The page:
BURKE: That one…I didn’t even think it would be a Weaves song. Initially, I just did a loop with vocals. I was doing solo shows and Morgan came to one and was like “What’s that one?” So we just picked it apart.

WATERS: That was a fun one. Originally it was later in the album, and Jaz was like, that feels weird, it should start it. It became the “opening the doors” to the record, the grand entry to the record. Since it was taking on this anthemic “Born To Run” feel — we try to be simple, but on that one we took it over the top and did a bunch of overdubs and glockenspiel, so all that kinda stuff makes it that grand entry point to the record.

STEREOGUM: It’s a hell of a way to introduce a sophomore album a year later, not only as an opening track but as a lead single. It’s storming out of the gates with something that sounds new and different for you guys.

BURKE: I think we felt confident with it and it was exciting to do something outside of what we had put out previously. It has that kind of energy –

WATERS: End of the world. It’s fun flirting with being over the top and bombastic. Maybe things some bands would shy away from. We’re not snobby. We’ll be slightly cheesy and own it.

STEREOGUM: I think it’s cool when bands are still comfortable with being straightforward with that and just saying “Yeah, we’re going to write a huge song.” I think you’re right and some bands still feel like that’s gauche in some way. The old indie mindset.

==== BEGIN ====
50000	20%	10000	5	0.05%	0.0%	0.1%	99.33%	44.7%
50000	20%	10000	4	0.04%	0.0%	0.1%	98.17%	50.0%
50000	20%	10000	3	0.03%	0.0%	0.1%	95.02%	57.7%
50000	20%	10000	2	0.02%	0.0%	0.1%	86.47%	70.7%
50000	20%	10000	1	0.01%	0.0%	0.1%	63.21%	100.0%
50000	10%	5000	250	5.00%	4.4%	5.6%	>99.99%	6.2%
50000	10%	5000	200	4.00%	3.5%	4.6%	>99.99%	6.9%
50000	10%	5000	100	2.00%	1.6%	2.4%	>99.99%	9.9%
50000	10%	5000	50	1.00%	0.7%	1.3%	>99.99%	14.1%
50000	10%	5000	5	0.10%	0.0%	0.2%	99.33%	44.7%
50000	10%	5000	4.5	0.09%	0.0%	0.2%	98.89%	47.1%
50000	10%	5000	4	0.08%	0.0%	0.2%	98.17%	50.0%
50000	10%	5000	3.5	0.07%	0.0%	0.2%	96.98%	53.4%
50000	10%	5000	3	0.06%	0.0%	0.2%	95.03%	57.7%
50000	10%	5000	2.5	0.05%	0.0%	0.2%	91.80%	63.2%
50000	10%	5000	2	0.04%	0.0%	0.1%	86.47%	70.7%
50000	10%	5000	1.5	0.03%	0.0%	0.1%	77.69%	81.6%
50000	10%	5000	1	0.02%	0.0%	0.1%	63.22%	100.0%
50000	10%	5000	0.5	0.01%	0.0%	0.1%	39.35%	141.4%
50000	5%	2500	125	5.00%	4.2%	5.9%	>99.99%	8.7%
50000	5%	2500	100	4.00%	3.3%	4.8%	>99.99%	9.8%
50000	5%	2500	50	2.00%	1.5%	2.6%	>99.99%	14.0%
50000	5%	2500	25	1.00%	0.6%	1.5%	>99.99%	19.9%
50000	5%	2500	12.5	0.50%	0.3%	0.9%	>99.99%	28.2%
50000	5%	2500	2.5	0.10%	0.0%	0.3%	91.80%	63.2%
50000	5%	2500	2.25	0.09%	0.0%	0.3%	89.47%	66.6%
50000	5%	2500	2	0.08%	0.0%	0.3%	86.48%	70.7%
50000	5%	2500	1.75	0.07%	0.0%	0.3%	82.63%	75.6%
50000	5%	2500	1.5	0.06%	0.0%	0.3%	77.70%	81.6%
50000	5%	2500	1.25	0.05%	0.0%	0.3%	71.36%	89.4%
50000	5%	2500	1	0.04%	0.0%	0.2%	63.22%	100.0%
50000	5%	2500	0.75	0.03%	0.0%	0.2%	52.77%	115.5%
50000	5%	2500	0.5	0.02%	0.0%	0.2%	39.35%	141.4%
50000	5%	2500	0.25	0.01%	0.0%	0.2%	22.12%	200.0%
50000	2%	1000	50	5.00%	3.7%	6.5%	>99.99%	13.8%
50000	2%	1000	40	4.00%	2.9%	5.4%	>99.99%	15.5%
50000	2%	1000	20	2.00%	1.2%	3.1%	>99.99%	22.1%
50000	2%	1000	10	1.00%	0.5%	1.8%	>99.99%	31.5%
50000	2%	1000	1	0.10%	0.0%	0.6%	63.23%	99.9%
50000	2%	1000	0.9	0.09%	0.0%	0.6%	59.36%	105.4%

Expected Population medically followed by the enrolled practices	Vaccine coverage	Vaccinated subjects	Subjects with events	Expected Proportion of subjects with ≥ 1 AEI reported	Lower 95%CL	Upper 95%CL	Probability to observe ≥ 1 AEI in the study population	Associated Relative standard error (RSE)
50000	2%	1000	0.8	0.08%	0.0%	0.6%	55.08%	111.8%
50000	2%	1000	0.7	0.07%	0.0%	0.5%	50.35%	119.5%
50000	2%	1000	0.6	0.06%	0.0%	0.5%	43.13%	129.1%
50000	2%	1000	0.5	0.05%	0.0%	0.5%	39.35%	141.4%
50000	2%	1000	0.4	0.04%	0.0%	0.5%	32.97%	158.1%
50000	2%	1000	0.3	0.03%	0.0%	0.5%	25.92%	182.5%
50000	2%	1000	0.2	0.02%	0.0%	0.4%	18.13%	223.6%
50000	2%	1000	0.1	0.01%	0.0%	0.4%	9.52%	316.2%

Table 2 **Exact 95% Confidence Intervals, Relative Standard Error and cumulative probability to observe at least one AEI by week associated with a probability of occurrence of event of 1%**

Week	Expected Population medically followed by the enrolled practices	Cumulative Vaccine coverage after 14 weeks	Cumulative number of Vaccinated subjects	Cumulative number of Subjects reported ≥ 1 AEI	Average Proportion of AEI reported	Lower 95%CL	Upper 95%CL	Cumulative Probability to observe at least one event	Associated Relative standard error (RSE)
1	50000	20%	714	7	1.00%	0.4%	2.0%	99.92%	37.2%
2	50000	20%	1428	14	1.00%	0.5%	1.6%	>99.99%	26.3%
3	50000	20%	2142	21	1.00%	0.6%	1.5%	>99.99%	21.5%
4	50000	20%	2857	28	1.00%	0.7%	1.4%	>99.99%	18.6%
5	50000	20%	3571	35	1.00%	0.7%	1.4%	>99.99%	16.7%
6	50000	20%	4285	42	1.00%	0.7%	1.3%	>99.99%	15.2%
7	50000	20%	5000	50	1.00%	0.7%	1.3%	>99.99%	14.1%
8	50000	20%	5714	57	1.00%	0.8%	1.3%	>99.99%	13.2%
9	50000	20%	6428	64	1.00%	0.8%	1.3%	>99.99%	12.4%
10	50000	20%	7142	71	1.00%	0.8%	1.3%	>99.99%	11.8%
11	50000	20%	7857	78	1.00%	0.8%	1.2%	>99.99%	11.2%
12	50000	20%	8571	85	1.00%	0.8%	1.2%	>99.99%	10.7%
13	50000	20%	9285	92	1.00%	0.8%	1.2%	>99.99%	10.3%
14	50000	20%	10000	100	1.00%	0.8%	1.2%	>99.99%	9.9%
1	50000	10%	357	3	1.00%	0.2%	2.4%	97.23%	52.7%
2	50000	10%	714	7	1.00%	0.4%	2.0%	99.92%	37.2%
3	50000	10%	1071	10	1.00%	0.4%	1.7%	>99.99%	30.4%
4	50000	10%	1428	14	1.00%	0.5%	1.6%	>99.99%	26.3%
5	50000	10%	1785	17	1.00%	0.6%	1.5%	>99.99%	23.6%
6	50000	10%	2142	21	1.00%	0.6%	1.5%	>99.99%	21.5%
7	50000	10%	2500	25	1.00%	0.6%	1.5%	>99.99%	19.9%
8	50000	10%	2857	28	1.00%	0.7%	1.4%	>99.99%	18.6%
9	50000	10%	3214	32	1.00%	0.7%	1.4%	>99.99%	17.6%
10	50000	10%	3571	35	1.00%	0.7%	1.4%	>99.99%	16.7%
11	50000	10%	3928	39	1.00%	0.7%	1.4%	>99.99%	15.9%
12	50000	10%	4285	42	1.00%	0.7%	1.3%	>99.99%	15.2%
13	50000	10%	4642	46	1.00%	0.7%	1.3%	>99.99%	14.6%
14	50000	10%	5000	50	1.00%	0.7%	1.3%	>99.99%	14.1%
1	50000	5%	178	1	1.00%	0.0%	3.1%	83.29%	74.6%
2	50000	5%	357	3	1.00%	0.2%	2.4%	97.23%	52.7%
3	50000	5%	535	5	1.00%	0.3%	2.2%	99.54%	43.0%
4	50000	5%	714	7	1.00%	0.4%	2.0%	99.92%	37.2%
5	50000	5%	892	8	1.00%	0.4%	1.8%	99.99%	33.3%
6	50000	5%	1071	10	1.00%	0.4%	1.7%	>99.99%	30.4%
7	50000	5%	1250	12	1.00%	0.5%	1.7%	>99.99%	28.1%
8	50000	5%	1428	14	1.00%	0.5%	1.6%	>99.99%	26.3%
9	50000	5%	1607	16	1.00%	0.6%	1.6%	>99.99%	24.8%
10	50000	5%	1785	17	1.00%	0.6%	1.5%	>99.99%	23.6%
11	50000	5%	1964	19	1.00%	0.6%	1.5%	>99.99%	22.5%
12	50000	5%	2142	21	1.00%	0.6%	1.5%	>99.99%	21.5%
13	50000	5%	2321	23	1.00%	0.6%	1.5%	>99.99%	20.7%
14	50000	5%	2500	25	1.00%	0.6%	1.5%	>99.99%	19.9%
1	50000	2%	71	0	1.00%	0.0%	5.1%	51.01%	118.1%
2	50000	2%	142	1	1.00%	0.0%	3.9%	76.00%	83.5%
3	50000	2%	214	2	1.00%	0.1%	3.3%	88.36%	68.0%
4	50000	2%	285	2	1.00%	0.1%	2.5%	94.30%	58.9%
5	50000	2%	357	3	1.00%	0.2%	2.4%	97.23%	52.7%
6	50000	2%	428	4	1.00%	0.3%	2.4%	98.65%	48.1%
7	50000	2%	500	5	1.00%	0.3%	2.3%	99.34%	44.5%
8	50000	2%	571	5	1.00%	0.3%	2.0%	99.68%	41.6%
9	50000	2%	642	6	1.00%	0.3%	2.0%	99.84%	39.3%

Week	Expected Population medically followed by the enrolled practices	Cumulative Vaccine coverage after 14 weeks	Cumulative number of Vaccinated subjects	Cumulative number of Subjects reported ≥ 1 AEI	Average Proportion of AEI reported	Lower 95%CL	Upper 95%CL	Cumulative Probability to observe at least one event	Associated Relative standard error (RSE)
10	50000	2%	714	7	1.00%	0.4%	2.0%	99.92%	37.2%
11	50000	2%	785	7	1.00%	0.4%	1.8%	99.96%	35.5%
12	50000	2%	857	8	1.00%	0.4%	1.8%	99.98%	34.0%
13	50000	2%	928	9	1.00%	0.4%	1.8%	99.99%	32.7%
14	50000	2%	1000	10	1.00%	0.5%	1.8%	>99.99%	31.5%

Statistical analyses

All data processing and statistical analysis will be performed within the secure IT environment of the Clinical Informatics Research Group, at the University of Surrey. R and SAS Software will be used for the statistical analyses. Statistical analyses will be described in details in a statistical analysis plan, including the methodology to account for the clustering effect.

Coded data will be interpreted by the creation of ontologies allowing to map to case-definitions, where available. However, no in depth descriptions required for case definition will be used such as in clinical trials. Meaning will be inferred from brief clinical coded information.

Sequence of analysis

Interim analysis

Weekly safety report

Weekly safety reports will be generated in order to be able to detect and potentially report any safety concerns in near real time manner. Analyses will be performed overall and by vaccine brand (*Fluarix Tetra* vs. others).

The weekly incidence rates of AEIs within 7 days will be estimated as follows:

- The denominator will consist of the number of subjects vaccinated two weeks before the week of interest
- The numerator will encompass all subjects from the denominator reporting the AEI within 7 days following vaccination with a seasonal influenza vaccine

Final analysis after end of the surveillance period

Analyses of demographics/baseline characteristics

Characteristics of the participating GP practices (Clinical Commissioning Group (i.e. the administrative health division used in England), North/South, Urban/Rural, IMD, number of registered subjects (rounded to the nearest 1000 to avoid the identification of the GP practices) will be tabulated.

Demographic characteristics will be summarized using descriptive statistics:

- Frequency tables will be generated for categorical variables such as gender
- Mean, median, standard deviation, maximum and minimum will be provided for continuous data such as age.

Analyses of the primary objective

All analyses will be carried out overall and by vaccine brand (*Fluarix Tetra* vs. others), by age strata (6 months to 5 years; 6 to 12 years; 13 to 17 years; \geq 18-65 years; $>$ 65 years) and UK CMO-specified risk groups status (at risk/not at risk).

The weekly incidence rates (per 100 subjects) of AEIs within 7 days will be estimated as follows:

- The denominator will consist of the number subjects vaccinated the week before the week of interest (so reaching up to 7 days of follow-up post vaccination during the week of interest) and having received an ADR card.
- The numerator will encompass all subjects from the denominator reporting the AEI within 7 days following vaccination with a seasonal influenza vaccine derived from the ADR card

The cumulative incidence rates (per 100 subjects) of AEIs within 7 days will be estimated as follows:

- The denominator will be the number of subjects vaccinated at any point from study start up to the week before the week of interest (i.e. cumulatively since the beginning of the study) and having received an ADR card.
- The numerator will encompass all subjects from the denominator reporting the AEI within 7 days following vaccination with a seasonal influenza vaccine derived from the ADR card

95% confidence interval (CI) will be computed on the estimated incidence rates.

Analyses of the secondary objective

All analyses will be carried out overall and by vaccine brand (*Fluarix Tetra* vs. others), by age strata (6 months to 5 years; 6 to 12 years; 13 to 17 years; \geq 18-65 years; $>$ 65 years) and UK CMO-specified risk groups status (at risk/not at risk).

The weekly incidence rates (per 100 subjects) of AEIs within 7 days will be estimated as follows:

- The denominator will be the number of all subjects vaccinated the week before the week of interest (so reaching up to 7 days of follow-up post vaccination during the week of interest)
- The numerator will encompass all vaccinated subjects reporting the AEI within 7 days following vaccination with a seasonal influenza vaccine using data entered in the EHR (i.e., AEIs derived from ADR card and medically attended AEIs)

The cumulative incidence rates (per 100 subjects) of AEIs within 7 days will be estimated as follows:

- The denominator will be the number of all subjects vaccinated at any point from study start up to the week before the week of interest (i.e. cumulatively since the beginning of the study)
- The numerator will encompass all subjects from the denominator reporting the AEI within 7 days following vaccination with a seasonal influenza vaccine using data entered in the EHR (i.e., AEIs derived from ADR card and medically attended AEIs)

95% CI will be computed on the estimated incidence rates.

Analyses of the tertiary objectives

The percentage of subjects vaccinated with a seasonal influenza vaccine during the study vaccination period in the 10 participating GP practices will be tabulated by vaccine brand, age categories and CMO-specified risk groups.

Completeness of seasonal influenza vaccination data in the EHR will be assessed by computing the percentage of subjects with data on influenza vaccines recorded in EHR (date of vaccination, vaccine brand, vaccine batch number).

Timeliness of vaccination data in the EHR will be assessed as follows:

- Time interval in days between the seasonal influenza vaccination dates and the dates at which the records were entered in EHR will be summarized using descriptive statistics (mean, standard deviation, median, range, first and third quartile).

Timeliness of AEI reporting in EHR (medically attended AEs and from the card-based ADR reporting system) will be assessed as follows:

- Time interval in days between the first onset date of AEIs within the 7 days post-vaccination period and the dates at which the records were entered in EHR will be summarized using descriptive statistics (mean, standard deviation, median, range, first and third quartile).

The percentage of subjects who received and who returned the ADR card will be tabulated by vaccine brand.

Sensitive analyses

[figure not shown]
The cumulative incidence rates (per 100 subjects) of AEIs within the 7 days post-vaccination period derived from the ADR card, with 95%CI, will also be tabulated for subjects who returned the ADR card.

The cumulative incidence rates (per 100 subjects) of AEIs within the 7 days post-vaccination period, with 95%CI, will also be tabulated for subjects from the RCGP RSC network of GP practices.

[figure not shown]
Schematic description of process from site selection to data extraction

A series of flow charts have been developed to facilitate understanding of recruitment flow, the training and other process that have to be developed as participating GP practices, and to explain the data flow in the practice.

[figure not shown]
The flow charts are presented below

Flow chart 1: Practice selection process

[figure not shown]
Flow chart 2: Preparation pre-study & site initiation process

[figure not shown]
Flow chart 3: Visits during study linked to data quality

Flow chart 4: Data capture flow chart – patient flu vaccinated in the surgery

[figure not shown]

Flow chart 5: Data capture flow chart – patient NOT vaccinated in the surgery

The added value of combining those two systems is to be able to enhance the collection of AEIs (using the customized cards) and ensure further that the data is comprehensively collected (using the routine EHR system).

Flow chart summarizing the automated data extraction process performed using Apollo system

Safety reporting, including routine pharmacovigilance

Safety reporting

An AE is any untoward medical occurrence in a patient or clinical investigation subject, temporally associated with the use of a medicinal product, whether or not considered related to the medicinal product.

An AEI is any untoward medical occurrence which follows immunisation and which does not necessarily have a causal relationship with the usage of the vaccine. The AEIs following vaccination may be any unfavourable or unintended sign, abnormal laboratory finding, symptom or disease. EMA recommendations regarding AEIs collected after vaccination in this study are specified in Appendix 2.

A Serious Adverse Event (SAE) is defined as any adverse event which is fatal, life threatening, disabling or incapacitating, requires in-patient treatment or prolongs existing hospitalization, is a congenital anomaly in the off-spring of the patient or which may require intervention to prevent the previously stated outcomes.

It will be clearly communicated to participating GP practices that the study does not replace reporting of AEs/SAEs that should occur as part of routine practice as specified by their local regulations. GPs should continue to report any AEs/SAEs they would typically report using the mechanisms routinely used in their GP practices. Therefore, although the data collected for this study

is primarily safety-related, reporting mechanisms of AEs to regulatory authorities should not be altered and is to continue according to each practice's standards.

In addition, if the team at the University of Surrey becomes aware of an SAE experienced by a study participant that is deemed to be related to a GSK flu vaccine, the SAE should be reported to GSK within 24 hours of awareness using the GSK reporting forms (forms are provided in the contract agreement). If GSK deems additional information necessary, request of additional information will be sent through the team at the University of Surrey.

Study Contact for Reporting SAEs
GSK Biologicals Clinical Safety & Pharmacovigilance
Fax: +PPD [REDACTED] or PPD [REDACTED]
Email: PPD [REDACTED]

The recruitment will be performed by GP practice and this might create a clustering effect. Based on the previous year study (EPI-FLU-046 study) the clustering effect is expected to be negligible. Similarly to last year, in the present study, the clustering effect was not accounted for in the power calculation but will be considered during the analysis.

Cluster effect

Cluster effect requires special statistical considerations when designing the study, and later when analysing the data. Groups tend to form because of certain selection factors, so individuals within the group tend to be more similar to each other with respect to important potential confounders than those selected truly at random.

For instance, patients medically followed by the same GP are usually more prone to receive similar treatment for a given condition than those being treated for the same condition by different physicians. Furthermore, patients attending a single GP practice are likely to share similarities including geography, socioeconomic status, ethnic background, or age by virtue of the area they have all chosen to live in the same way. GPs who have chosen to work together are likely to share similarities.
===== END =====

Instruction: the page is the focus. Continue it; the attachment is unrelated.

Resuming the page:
WATERS: We like being gauche.

STEREOGUM: “Grass” was another one that stood out to me.

BURKE: Was that later in the process as well Morgan?

WATERS: Oh, no, that was early remember? I sent you a demo and you were kinda like “Meh” and it sat there for a bit, but there was something about it that we were into when we returned to it.

BURKE: It almost didn’t make it onto the album. We were fighting over what it should be, the tone it should take. And then it hit—it’s a groovy, chill song.

WATERS: That, to me, is the most adult-contemporary…it’s the most dangerous because of that. It freaked me out to work on it, because it was like, “Wow, this is straight-up acoustic.” I kinda love it the most for that. I went away to Portugal and listened to the basic tracks and thought up the guitar parts that finished it. It was one that I always thought was a straight-up, good song that was stuck in my head all the time. And it was called “Grass,” so, you know. [laughs]